-Insurance premiums will increase. Crazy, right? Just because the government will force insurance companies to cover all sorts of things that they may not cover now, and because insurance won't be able to be denied to anyone for preexisting conditions, there's no way our premiums would increase, could they? 8+8 = 16, kids.
Keep it up. They know the plan is flawed, and only through dedicated effort did the people of this country stand up to be bullies in Washington. We kept them from cramming fascist health care down our throats. We can win, and then we can vote these bastards out of office.
h/t to PowerLine
16 August 2009
Minus the drunk hilljack who tried to pick a fight with me.
Total budget spent: 89%
The total was modified thanks in part to the items I had in the auction. Who knew that old D&D modules were so collectible?
I am the proud owner of several medieval buildings now. The Miniature Building Authority received a bunch of cash from me in return for several buildings. Time to start wargaming!
Darksword Miniatures continued to put out some great things, and sponsored some speedpainting competions. The miniature for the final round was Cersei, from George R.R. Martin's "A Game of Thrones." Good stuff, even if I didn't win the final round!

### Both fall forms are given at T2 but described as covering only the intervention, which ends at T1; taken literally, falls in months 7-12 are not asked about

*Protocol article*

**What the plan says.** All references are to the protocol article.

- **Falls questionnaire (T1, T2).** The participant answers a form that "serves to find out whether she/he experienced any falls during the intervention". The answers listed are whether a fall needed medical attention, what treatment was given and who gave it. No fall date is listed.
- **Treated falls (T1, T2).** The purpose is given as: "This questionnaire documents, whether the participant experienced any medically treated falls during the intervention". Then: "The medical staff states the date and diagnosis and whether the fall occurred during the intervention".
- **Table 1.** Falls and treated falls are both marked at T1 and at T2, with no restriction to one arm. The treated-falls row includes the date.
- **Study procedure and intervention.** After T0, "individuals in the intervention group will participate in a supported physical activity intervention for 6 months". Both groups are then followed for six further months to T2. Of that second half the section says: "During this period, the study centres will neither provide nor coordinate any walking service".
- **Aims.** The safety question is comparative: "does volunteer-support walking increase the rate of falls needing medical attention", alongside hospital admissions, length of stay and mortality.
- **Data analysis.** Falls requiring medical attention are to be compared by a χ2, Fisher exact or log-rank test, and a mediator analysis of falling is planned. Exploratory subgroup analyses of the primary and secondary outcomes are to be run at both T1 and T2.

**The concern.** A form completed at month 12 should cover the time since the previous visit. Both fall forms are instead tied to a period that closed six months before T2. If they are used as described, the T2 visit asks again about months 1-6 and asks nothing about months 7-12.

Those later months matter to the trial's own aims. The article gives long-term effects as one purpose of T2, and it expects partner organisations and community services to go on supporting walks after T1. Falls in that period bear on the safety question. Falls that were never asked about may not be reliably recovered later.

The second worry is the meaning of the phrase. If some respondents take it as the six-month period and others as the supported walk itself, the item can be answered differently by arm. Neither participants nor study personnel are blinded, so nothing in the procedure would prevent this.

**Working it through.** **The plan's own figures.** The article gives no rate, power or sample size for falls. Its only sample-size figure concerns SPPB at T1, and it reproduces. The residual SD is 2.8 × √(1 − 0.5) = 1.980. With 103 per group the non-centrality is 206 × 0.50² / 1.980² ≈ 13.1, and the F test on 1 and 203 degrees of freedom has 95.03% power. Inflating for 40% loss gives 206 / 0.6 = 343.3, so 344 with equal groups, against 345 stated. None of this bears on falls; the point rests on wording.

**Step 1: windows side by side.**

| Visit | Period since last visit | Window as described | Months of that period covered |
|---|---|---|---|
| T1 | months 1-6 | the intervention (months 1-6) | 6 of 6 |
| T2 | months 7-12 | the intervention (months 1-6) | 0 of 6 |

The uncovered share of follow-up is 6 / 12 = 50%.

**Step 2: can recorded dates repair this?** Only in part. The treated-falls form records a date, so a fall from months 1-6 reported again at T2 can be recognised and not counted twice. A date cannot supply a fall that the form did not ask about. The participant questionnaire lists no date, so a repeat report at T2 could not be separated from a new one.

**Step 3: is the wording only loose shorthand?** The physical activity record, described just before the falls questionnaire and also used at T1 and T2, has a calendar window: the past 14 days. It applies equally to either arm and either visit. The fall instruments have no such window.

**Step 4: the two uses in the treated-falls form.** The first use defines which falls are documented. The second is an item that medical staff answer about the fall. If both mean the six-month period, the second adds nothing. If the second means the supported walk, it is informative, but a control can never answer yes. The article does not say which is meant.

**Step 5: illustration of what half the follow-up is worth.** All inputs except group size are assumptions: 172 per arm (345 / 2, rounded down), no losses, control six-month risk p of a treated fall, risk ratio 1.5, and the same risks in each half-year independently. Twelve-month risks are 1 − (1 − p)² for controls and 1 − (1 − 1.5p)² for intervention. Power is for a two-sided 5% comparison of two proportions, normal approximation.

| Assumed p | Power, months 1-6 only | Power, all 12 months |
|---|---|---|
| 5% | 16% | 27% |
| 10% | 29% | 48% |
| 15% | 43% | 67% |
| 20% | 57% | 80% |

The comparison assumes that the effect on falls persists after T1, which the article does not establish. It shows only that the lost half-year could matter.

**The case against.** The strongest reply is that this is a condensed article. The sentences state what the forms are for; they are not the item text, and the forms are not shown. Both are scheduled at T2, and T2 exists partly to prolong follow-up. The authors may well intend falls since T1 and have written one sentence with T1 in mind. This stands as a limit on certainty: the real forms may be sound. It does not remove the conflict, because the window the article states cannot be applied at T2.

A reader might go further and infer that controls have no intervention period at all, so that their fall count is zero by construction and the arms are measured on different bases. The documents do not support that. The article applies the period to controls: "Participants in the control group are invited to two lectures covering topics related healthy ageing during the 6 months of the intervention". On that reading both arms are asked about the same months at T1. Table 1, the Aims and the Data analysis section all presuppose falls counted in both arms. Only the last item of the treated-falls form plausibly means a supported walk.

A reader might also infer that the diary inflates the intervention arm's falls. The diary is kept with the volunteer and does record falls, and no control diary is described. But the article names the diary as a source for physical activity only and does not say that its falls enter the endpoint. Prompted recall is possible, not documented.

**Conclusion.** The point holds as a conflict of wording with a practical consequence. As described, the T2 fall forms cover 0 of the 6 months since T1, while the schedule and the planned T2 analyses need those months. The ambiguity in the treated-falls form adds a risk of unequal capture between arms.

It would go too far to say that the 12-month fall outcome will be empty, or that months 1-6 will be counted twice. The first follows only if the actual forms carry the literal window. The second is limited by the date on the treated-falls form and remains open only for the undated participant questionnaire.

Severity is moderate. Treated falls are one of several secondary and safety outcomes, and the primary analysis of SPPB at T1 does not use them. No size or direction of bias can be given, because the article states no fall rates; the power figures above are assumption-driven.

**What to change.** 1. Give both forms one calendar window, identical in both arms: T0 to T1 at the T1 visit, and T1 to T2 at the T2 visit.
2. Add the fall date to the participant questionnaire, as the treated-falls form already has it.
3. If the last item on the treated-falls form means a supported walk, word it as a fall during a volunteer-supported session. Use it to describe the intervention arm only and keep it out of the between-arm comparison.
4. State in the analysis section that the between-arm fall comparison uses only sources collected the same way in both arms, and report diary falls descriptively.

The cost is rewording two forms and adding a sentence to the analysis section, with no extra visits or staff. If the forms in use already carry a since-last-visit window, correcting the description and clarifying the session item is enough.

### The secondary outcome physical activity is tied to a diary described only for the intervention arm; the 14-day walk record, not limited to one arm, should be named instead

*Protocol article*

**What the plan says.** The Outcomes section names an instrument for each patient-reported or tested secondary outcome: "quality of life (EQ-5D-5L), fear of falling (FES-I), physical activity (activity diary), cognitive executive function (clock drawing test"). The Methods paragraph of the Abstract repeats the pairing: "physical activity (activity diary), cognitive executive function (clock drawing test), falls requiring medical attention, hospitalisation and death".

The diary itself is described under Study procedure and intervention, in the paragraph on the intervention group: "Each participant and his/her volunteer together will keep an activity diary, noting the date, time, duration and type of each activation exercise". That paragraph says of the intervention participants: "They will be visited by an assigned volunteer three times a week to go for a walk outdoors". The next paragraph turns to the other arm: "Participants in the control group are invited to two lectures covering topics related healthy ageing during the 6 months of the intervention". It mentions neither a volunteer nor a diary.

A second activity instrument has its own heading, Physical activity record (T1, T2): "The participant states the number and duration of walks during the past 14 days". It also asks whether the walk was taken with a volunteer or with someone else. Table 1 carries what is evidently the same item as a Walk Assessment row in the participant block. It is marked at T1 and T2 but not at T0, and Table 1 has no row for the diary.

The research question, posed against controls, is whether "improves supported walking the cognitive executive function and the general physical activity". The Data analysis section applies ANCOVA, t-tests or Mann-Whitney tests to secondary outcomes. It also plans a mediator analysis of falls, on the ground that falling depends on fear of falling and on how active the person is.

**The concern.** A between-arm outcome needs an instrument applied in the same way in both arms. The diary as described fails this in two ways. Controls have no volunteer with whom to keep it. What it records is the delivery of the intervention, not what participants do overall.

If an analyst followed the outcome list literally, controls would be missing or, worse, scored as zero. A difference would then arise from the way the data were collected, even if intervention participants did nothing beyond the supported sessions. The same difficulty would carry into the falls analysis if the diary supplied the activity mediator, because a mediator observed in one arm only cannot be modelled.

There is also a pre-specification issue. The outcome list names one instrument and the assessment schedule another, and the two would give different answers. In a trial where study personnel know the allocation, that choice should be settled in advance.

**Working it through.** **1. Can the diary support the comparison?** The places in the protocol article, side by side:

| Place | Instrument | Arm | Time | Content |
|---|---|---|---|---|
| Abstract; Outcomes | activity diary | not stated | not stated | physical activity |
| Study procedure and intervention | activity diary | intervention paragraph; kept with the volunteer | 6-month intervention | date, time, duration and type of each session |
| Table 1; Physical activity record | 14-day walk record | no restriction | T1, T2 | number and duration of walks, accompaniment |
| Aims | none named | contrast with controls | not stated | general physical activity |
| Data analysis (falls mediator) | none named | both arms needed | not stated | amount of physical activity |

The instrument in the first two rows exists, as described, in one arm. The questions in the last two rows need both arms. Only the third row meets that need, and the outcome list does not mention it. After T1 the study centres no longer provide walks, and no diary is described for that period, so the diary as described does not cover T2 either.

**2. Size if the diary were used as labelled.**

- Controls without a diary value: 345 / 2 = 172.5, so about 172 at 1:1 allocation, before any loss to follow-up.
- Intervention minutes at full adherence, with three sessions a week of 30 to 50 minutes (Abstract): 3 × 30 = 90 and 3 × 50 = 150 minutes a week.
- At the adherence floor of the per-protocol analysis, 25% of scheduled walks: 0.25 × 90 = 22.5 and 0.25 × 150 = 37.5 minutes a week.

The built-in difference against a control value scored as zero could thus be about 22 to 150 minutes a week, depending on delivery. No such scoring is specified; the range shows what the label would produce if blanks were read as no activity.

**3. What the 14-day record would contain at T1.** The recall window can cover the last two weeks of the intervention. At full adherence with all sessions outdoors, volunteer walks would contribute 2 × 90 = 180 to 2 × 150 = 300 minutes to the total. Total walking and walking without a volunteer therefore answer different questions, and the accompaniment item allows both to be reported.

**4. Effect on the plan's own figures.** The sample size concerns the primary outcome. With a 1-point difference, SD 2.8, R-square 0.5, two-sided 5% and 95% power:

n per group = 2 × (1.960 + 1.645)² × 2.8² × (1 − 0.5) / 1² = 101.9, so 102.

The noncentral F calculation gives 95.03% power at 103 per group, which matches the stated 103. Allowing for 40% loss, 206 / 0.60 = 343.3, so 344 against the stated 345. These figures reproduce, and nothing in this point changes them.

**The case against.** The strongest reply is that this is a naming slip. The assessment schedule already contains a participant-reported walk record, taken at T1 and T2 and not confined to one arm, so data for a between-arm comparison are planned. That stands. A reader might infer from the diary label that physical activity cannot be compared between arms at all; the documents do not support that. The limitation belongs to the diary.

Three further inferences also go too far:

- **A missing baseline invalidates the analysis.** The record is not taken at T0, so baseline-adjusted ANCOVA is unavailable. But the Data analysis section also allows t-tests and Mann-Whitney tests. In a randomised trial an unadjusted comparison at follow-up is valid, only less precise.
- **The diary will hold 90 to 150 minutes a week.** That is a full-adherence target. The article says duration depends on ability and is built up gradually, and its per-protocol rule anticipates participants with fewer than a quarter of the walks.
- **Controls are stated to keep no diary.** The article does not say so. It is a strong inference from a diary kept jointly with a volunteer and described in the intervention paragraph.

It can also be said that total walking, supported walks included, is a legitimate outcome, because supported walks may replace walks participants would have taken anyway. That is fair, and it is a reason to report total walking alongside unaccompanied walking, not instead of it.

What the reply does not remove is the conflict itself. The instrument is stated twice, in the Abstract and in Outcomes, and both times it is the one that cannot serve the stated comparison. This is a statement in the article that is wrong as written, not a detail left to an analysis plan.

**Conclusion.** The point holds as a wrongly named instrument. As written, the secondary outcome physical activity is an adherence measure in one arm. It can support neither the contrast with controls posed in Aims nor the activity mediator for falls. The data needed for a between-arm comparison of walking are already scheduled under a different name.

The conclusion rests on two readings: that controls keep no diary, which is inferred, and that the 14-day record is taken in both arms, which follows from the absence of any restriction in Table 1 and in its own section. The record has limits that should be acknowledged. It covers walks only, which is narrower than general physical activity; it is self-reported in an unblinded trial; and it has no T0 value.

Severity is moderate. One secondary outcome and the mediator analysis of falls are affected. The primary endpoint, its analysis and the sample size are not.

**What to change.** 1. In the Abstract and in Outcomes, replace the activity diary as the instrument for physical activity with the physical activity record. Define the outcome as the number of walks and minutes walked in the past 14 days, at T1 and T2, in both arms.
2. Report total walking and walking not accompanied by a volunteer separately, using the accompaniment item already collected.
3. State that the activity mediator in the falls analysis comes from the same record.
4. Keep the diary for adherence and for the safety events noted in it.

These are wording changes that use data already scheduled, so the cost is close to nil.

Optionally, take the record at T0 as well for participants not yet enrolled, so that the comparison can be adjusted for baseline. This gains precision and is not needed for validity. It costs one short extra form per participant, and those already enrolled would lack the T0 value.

I managed to get in a game of Warlord, "Night of the Solstice." Very fun, with 6 players vying to complete their objectives while the townsfolk either cower or drink enough to start fighting back. The highlight was the Reven player. One of his goals was to raid the brothel for breedstock, and in order to capture the women, he had to roll anything other than mediocre. He rolled mediocre every time save one. The women fought back! And hard! I think they managed to kill 2 of this 3 orcs doing the raid. Don't mess with those women.
I also managed to pick up a dioramma - Bridge of Sorrows. This dioramma has been on my list for about 15 years, and finally I saw it and snapped it up. I have been thinking about using the new Pathfinder minis from Reaper to replace the older centaur and wizard. We'll see how that goes.
One more day off. I gotta cut the grass, get some groceries, and take care of errands that have fallen by the wayside during my time at the Convention Center.
Is it too late to start planning for next year?
13 August 2009
Lots of people, which is good. Seemed to be a good number of people buying stuff, which is good. Swag seems light this year, which is bad. I got to meet a couple new acquaintences, which is good. Fun people, especially since I really want to hang out with mini painters more than gamers sometimes. Paizo's Pathfinder game was a hit; there was a line as soon as people could get there. I'm glad, since I don't particularly want to make most of the game books I own suddenly incompatible with the new edition of D&D. Considering I've subscribed to their Adventure Path, I hope they continue in 3.x for a while. I also managed to chat with some folks at the IU school of infomatics. My only knowledge about informatics was in regards to databases. Turns out there's computer animation/modelling, games, interactivity . . . and I mentioned an idea that could likely be used as part of a master's program. Crap, this could be bad . . . .